Vogelsong: 'It took me a little bit to get back in a groove'
SAN FRANCISCO – Ryan Vogelsong can show his emotions on the mound, but he sure didn’t get emotional Sunday in discussing his best start of 2013.
His responses were more business-like and practical after he threw eight innings of two-hit ball at the Pittsburgh Pirates in a 4-0 Giants victory at AT&T Park.
[RECAP: Vogelsong brilliant, Giants salvage series split]
Vogelsong’s turbulent season has been well documented – the fractured hand that put him on the shelf for 2 ½ months, the poor numbers he posted before that injury.
Although the right-hander was quite pleased Sunday with how he buzzed through Pittsburgh’s lineup, he didn’t view it as some sort of triumphant capper after his frustrating injury layoff. Vogelsong is simply pleased that he’s throwing like the guy who won 27 games for the Giants from 2011-12.
“Obviously, we’ve got a good amount of games left,” he said. “I just need to keep doing what I’m doing right now. I said after last game, that’s as close as I felt to 2011 and 2012. I just need to stay with that.”
Vogelsong was referencing his previous start against the Boston Red Sox, when he held the American League East leaders to two runs over seven innings. He’s made four starts now since coming off the D.L., and the past two have easily been his best back-to-back efforts in 13 starts overall.
He points to some mechanical adjustments he made, which came after a 3 2/3-inning start at Washington and before his outing against Boston. Vogelsong got with pitching coach Dave Righetti and bullpen coach Mark Gardner and made changes with the lower half of his body during his delivery.
“I felt like I threw the ball OK in D.C., but my stuff just didn’t have much snap to it,” he said. “My fastball was all right, everything else was rolling over. We tweaked some things in the lower half. It’s given me a little bit more bite at the end of the pitch.”
It showed Sunday. He painted a fastball on the outside corner to ring up Jose Tabata in the third, stranding a runner at second. He made Russell Martin’s knees buckle with a curve ball that dropped in for strike three in the second inning.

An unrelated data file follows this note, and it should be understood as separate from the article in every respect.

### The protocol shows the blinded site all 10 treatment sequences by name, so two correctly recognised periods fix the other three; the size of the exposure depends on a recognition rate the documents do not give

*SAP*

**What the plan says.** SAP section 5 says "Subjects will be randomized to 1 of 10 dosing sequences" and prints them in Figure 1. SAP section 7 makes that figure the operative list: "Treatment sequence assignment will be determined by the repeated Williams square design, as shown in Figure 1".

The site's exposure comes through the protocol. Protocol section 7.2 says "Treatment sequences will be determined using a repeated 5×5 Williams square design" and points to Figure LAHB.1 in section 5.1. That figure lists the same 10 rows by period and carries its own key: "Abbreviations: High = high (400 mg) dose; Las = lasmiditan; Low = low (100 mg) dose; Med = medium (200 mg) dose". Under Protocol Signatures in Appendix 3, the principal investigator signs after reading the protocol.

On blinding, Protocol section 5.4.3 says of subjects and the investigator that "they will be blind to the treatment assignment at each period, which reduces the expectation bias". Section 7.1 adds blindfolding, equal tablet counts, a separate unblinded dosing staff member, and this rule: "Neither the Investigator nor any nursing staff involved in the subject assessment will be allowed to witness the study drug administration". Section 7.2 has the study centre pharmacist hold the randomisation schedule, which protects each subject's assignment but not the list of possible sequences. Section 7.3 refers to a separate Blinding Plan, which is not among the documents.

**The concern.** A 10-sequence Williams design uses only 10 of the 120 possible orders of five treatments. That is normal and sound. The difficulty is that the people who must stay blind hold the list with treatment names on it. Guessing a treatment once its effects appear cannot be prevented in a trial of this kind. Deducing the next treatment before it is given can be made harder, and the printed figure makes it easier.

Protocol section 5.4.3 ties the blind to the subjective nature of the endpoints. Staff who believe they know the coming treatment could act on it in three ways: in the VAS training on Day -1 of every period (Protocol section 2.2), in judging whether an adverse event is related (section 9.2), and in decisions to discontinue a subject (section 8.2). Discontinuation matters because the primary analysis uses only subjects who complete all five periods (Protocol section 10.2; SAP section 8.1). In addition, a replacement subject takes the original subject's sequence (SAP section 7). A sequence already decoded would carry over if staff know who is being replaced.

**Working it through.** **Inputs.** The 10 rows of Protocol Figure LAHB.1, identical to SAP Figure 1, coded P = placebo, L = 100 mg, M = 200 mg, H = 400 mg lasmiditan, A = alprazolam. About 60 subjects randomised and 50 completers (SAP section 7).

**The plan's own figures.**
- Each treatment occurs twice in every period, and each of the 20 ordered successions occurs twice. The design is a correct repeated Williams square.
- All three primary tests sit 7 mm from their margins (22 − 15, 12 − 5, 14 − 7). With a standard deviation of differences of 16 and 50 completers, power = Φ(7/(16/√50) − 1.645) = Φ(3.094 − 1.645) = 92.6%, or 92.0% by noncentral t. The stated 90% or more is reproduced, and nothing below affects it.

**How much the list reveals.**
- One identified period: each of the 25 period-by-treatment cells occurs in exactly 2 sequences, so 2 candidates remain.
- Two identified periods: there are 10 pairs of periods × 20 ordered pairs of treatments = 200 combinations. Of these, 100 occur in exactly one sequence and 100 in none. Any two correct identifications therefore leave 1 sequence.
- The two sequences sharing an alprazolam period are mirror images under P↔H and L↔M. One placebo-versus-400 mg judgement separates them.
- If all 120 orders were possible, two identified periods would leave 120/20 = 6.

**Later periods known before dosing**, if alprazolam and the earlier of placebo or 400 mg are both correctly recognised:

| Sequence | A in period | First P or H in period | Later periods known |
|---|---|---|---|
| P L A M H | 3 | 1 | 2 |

Vogelsong (3-4) struck out five and walked one in his 98-pitch effort. He seemed primed to stay in the game and go for just his second career complete game, but manager Bruce Bochy said he didn’t hesitate to pull Vogelsong in favor of Sandy Rosario.
Vogelsong didn’t disagree with the move.
“I was pretty wiped out,” he said. “I’ve been battling a head cold for about a week. I think that zapped my energy more than anything else.”
The Giants hold a $6.5 million option on Vogelsong for 2014, with a $300,000 buyout. Team officials have expressed a desire to bring him back, but it’s no slam dunk. Vogelsong, carrying a 5.58 ERA overall, needs to continue to pitch at Sunday’s level – or something close to it – over the final five weeks.
To hear his teammates talk, there’s no doubt what Vogelsong means to the Giants moving forward.
“He kept that lineup off-balance for eight innings,” catcher Buster Posey said. “He’s a horse. He brings a certain intensity every time out there, the kind of guy you want out there on the mound.”
Right fielder Hunter Pence echoed that opinion.
“He’s so intense, he’s such a competitor, that it feeds into everyone,” Pence said. “It’s a joy to play behind him.”
Vogelsong’s competitiveness was a missing ingredient while he was on the D.L. , according to Pence. But that fiery nature only resonates when Vogelsong is delivering good results to go with it. He was dialed in Sunday.
“It was one of the best-pitched games we’ve had this year,” Bochy said. “He really commanded all his pitches. It was fun to watch, he put on a show -- the art of pitching.”